Nauls filed a rule against the plaintiff to show cause why the writ of execution and the garnishment should not be set aside for the reason that the judgment on which the writ and garnishment process issued had been annulled and set aside by the Court of Appeal in accordance with the decree above quoted; that no further proceeding had been taken by the plaintiff in the prosecution of the suit to a final judgment since the judgment rendered by the Court of Appeal, and for that reason the suit has abated. An exception of no cause or right of action was also filed by Nauls.

On July 9, 1942, the trial judge rendered two separate judgments in the matter, one overruling the exception of no cause or right of action and the motion to dismiss for failure to prosecute the suit for five years, and the other judgment maintained the garnishment against the Standard Oil Company and ordered that company to deduct from the salary and wages of Everett Nauls subsequent to the service of the garnishment process 20 per cent of the salary earned and payable from time to time to said Nauls, subject to the statutory exemption of $60 per month, until the balance due on the judgment is paid in full.

On January 18, 1943, Everett Nauls filed a petition and obtained an order for a devolutive appeal to this court from the judgment signed by the district court overruling his rule and exceptions. The plaintiff has filed a motion in this court to dismiss the appeal for the reason that the judgment which overruled the motion to dismiss the suit and the judgment which overruled the exception of no cause or right of action are not final judgments and are not appealable.

Motion to Dismiss

The motion to dismiss the appeal is not well founded. While there is no appeal from a judgment which overrules an exception of no cause or right of action, the judgment which overruled the motion filed by Nauls to set aside the writ of execution and garnishment process taken thereunder and which judgment ordered the nonexempt part of his wages applied to the payment of the judgment is such a judgment as will cause this appellant an irreparable injury, and under Article 566 of the Code of Practice, is appealable. The motion to dismiss the appeal is therefore overruled.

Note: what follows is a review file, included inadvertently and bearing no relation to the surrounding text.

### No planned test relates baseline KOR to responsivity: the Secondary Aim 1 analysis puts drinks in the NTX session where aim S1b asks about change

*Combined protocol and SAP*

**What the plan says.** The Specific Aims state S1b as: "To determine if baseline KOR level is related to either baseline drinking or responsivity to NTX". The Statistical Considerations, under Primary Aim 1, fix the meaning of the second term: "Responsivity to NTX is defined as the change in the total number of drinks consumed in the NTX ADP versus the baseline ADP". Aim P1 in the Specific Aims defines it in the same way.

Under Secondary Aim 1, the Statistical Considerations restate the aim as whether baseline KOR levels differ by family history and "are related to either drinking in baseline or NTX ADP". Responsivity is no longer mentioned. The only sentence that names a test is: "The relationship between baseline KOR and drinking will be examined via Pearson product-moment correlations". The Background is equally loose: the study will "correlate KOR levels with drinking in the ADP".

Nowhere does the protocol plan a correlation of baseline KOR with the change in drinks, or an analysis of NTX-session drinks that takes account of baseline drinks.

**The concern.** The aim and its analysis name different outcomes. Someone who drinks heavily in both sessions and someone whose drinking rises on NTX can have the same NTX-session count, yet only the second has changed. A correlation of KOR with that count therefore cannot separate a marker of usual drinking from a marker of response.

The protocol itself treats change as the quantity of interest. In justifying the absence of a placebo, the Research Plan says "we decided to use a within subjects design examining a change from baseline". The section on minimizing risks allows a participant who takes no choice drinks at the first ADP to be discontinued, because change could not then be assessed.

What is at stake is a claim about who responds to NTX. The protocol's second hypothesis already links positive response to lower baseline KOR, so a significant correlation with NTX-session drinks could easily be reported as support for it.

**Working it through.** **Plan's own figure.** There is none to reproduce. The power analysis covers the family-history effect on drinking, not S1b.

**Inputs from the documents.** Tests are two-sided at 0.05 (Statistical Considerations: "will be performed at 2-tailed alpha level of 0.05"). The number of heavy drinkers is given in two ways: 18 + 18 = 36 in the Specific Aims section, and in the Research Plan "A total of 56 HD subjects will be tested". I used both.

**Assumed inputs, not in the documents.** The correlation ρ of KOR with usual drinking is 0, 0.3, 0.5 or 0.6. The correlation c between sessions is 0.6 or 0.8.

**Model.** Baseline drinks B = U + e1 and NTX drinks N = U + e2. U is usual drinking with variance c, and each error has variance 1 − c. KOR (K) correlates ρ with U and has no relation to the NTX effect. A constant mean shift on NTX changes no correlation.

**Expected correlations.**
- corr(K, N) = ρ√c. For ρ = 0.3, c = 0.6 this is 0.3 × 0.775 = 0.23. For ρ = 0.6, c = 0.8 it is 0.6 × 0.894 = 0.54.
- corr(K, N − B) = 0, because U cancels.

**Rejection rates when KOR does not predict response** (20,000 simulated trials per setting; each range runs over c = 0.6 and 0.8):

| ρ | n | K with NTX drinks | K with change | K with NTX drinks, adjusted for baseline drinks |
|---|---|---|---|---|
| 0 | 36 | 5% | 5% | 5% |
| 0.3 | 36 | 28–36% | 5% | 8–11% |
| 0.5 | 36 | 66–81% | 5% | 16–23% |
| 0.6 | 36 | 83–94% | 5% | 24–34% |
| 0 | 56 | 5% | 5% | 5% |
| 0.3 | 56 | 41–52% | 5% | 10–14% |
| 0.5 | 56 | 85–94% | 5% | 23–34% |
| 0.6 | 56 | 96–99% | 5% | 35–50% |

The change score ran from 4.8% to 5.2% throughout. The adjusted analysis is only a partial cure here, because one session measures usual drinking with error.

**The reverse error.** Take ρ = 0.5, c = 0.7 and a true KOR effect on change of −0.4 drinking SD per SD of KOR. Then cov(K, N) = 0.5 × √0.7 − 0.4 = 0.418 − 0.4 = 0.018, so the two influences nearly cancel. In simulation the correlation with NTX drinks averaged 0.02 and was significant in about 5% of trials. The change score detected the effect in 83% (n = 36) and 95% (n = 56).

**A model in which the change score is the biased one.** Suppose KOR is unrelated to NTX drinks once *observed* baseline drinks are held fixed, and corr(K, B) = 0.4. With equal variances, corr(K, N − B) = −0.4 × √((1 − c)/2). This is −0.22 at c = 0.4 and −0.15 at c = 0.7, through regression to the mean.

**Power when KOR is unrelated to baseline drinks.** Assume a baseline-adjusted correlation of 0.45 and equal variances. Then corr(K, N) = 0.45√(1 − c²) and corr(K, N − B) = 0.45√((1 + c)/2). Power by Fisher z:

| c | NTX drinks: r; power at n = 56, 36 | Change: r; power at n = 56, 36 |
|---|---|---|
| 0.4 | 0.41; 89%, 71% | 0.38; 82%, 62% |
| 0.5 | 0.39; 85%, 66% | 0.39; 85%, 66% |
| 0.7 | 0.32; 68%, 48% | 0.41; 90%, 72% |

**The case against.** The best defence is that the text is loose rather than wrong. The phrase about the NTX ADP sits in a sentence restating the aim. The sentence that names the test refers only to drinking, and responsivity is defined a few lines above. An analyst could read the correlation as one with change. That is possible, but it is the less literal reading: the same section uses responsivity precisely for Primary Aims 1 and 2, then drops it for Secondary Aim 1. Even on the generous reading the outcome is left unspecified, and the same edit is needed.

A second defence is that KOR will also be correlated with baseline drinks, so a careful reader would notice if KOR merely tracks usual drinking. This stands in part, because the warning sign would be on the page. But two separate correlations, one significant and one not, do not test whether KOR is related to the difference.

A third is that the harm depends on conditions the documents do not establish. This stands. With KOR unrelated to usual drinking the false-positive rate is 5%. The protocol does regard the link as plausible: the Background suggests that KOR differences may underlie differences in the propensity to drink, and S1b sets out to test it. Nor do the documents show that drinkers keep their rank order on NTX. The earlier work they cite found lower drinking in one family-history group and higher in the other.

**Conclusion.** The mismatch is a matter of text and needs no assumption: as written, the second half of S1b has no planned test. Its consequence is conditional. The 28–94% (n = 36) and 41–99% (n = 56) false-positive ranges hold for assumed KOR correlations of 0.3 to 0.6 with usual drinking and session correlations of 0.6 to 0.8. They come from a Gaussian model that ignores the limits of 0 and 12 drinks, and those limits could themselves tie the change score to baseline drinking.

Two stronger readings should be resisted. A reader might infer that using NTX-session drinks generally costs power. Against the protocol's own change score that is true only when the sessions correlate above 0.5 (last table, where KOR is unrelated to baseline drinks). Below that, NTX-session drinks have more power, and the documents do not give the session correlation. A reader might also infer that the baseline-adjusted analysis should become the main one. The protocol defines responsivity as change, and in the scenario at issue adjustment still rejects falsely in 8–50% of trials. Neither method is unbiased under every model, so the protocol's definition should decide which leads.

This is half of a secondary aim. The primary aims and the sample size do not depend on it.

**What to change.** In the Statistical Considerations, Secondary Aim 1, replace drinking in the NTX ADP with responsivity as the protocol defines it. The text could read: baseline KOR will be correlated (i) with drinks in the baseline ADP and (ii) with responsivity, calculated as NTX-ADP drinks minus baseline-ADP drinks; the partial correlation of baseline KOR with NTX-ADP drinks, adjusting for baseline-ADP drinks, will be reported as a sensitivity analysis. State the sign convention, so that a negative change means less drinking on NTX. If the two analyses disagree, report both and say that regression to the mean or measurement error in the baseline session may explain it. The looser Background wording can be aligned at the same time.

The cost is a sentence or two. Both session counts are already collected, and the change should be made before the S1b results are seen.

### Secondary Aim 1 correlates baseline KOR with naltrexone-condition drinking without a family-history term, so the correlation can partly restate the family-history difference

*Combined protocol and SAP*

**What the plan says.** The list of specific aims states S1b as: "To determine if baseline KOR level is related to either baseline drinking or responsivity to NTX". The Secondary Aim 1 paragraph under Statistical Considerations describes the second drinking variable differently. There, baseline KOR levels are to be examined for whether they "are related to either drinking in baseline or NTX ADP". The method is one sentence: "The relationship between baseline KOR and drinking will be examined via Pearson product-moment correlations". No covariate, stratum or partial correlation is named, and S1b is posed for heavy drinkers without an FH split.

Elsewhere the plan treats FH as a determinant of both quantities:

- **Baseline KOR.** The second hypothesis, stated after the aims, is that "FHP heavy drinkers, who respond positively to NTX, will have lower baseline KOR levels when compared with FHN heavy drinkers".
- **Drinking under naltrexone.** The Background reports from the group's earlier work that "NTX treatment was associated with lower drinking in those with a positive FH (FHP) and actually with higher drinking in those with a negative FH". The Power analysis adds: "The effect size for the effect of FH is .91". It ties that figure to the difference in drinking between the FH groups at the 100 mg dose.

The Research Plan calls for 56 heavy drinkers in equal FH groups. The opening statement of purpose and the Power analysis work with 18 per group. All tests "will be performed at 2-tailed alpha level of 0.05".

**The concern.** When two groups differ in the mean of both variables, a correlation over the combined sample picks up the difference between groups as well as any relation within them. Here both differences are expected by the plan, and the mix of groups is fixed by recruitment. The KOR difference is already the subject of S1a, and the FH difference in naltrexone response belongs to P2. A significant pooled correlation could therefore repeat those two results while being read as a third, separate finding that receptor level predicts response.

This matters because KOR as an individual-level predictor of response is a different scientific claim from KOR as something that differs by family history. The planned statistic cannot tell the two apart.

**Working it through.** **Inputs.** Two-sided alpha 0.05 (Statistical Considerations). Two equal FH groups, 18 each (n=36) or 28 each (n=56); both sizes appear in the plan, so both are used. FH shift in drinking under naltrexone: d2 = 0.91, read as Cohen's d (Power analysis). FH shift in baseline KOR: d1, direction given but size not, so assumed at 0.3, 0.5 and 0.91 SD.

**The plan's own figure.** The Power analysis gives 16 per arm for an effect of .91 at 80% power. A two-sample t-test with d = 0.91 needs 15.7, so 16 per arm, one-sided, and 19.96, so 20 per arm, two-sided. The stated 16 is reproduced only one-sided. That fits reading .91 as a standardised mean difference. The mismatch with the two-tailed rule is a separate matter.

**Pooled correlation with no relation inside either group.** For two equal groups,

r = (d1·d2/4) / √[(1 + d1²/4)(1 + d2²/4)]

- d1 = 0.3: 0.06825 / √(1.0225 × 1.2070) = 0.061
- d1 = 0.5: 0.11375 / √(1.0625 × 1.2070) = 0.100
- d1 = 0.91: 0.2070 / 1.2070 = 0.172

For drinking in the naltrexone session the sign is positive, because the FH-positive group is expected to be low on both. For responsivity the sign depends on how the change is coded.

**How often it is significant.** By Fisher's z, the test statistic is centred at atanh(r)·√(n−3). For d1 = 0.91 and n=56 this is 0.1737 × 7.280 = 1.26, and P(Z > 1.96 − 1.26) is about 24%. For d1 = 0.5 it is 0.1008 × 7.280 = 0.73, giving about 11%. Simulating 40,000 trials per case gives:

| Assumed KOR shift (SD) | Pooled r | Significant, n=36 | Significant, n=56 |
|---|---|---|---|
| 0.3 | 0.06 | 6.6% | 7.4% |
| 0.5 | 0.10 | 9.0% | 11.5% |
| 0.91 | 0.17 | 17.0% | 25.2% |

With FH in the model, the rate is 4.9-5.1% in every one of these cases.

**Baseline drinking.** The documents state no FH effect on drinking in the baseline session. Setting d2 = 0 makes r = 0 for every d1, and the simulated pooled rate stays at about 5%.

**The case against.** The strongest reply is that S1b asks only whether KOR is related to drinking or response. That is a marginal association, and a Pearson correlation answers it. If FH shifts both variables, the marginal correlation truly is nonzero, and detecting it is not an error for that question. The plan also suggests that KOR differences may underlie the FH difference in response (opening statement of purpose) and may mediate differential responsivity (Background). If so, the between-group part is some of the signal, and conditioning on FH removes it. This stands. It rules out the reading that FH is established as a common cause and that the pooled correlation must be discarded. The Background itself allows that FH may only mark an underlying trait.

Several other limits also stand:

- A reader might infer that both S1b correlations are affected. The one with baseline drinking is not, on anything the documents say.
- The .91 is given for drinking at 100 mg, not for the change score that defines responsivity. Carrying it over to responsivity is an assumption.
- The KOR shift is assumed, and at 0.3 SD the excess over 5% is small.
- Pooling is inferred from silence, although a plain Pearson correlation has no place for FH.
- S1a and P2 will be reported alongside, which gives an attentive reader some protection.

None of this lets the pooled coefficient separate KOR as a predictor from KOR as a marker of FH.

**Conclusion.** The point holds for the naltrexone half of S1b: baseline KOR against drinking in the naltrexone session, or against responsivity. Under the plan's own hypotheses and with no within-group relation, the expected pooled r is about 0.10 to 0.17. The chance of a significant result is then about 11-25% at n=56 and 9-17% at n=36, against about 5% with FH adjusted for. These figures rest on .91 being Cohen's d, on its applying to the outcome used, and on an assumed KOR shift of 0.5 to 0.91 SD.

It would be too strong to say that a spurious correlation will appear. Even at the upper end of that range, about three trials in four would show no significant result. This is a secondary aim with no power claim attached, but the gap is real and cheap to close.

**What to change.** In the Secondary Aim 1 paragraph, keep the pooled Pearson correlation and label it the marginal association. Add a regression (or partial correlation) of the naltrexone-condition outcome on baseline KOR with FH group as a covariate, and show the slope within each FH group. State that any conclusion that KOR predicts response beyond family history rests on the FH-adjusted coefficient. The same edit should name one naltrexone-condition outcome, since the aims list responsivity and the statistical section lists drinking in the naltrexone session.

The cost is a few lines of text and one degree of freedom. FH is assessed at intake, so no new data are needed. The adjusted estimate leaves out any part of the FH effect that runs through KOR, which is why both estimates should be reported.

Merits

The judgment rendered against Everett Nauls and the other three defendants in July, 1933, became final as to this defendant when he failed to perfect his appeal within the time prescribed by law. The judgment against this defendant after it became final was the property of the plaintiff. Code Prac. 548. After a judgment is rendered it cannot be set aside, except in the manner provided by law, that is by a new trial, an appeal, an action of nullity or an action of rescission. Code Prac. 556. This defendant has not availed himself of any of these methods to set aside the judgment.

It is too well settled to require citation of authority that a judgment cannot be set aside or changed on appeal except as to those who are parties to the appeal. The action of this court in reversing and setting aside the judgment and remanding the case could only have effect as to the parties to the appeal, i.e., the two defendants who perfected and prosecuted their appeal and the plaintiff who was appellee in the appeal.

The judgment, as to the present appellant, Nauls, remained in force and effect for ten years from the date of its rendition. As to this defendant, there was nothing for plaintiff to do in order to keep the judgment alive for ten years from its date, and the fact that plaintiff may or may not have taken any steps in the case for a period of five years or more could not affect the binding force and effect of the judgment so long as the judgment was not prescribed.

As the execution and garnishment process against Everett Nauls issued on a valid judgment, and as no illegality has been shown in the garnishment process, the judgment which maintained the writ of execution and the garnishment process thereunder is correct and it hereby affirmed at the cost of appellant.